App. Short for something, the Exiles he forced the information from told him, but none of them knew precisely what -- not application, they said. At least they didn't think so. Something else.

App sits behind a massive, exquisitely crafted -- or programmed -- desk, its surface gleaming and smooth in the harsh light of bare light bulbs. There is nothing on the desk, and Heyward guesses that it is primarily for show, to draw attention to App himself.

It is most likely an unnecessary gesture. App draws Human attention, at least, quite effectively on his own.

App is a stunningly handsome program. His features are fine-boned and precise, perfect; his eyes are dark, almost black, and there is something exotic in their size and angle. Black lashes rim them, and narrow eyebrows lead down to them. His face seems built around his eyes. His black hair -- only slightly darker than his eyes -- is straight and of shoulder-length, kept neatly swept back at the base of his neck with a crimson tie. His RSI is not that of a large man, but there is a definite sense of strength to him -- the kind of strength that a snake has, lean and lithe and concealed until it is needed, brought out for the sudden strike and the grip and the kill.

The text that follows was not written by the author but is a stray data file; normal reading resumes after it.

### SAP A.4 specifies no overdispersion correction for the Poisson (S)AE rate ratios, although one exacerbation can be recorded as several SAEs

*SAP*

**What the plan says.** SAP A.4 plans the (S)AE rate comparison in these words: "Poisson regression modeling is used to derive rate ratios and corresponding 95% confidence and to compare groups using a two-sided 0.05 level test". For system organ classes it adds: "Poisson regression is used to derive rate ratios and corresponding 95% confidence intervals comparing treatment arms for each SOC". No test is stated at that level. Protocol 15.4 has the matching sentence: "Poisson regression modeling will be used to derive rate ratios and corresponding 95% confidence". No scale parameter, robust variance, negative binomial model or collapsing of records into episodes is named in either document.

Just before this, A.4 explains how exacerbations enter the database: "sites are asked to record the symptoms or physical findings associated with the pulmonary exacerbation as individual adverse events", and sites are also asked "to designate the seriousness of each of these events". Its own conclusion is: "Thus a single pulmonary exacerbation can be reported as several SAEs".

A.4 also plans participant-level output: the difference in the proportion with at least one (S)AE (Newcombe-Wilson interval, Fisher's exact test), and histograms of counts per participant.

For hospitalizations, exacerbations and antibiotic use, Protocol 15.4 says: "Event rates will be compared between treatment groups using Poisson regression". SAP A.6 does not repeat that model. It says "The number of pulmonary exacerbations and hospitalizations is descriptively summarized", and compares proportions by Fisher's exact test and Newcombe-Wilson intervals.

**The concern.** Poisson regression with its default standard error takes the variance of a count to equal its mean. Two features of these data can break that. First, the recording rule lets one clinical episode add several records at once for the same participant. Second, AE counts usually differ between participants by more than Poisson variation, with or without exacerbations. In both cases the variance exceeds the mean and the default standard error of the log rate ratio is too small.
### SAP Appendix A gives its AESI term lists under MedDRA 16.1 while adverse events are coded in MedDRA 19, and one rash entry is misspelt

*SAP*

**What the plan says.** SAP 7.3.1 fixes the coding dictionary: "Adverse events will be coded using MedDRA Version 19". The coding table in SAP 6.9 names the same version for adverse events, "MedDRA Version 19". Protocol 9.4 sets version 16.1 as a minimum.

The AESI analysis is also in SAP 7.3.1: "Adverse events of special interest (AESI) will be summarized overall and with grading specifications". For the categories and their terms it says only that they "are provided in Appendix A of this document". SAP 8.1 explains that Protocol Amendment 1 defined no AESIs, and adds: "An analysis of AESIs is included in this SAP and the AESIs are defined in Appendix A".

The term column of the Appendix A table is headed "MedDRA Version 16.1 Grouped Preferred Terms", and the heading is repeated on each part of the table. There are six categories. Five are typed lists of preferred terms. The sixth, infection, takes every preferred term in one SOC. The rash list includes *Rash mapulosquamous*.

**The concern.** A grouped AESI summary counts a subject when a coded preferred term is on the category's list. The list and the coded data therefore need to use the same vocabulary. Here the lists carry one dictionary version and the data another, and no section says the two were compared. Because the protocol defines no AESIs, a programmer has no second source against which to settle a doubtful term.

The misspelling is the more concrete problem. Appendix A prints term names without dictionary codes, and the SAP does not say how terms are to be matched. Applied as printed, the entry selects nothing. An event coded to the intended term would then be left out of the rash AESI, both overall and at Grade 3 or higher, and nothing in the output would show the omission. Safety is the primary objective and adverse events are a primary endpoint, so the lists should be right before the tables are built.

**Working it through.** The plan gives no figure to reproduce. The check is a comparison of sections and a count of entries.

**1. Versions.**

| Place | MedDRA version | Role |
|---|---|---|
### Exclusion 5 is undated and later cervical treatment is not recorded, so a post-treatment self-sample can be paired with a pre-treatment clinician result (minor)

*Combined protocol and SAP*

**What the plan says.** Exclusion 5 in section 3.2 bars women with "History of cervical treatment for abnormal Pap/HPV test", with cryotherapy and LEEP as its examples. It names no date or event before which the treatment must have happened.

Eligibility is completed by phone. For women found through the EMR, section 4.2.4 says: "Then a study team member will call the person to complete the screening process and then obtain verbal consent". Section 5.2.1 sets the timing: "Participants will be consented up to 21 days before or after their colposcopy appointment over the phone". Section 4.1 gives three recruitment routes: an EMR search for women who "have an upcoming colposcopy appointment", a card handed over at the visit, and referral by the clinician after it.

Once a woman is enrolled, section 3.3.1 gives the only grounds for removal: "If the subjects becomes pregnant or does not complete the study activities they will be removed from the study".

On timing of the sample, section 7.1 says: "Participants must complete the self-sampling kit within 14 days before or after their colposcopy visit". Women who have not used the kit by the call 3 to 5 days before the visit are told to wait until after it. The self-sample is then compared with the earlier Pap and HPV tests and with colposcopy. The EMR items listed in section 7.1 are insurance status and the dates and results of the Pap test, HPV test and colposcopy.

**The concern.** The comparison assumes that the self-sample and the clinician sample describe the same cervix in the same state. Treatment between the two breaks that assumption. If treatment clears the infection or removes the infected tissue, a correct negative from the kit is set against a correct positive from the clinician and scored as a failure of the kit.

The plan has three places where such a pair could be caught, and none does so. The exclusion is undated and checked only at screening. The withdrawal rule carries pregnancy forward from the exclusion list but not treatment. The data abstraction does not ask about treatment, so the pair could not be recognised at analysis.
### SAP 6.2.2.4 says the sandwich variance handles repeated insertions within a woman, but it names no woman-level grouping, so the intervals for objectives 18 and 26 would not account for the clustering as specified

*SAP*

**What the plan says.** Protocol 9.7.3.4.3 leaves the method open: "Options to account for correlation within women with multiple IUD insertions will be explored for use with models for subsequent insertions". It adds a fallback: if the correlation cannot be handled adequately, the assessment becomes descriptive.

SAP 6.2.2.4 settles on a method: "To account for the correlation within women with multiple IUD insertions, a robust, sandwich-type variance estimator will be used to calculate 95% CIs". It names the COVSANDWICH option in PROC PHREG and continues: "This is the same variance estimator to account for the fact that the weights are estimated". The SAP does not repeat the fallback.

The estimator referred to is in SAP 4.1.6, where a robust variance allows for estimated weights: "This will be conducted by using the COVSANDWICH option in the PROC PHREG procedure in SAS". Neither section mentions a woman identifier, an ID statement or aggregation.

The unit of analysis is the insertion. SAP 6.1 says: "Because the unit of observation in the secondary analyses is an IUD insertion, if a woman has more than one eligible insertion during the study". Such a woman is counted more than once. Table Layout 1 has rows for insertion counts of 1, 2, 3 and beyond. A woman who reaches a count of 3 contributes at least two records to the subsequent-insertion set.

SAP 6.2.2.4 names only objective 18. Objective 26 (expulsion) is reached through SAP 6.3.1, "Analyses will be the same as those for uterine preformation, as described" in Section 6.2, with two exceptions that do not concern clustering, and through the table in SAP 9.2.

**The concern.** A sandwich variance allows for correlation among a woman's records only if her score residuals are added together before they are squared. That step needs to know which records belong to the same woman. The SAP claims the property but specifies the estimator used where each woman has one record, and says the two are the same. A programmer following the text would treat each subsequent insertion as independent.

He is handsome in the manner of the poet or the vampire -- though he does not care for the latter comparison.

Today, he is dressed in red and black -- a red silk shirt and tailored black pants -- and is lounging easily in a red leather-upholstered chair, as indolent as the Merovingian himself.

"Yes, Heyward, you won't be getting out of here without leaving something behind. I know you're one of those Machinist people. One of their least-flexible, in fact, if I am not greatly mistaken. And I don't believe I am."

App waves a hand at the second chair across from the desk, a twin to his own. "Here. Sit."

Heyward crosses the room slowly, on edge, aware of everything around him. The cameras are a trap, and he does not care for what they imply. He sits in the chair, forceably upright, not allowing himself to relax in the slightest.

"You . . . know me." This is not a question on Heyward's part -- it is a statement. It is obvious the Exile already has information that Heyward would rather he did not. Yet there is a hint of a question, not voiced -- the underlying question of how much he knows. One Exile already is using a . . . particular piece of information in ways inconvenient to Heyward; he would rather the number not increase.